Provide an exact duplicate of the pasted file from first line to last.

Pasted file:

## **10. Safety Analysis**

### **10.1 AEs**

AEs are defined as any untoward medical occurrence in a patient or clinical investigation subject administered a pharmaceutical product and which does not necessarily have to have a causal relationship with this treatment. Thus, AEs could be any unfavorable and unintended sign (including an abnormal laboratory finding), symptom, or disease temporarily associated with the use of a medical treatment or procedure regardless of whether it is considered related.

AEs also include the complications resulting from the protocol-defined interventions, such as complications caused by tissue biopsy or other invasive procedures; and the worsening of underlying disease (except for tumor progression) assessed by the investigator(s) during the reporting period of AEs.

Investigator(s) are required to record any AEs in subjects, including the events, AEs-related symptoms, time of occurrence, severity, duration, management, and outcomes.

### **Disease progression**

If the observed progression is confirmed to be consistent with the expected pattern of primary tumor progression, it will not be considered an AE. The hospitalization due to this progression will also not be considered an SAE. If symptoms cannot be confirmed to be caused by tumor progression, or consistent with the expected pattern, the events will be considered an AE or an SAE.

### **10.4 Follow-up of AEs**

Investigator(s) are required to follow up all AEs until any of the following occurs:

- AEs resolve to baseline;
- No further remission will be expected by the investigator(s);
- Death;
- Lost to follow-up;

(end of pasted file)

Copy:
## **10. Safety Analysis**

### **10.1 AEs**

AEs are defined as any untoward medical occurrence in a patient or clinical investigation subject administered a pharmaceutical product and which does not necessarily have to have a causal relationship with this treatment. Thus, AEs could be any unfavorable and unintended sign (including an abnormal laboratory finding), symptom, or disease temporarily associated with the use of a medical treatment or procedure regardless of whether it is considered related.

AEs also include the complications resulting from the protocol-defined interventions, such as complications caused by tissue biopsy or other invasive procedures; and the worsening of underlying disease (except for tumor progression) assessed by the investigator(s) during the reporting period of AEs.

Investigator(s) are required to record any AEs in subjects, including the events, AEs-related symptoms, time of occurrence, severity, duration, management, and outcomes.

### **Disease progression**

If the observed progression is confirmed to be consistent with the expected pattern of primary tumor progression, it will not be considered an AE. The hospitalization due to this progression will also not be considered an SAE. If symptoms cannot be confirmed to be caused by tumor progression, or consistent with the expected pattern, the events will be considered an AE or an SAE.

### **10.4 Follow-up of AEs**

Investigator(s) are required to follow up all AEs until any of the following occurs:

- AEs resolve to baseline;
- No further remission will be expected by the investigator(s);
- Death;
- Lost to follow-up;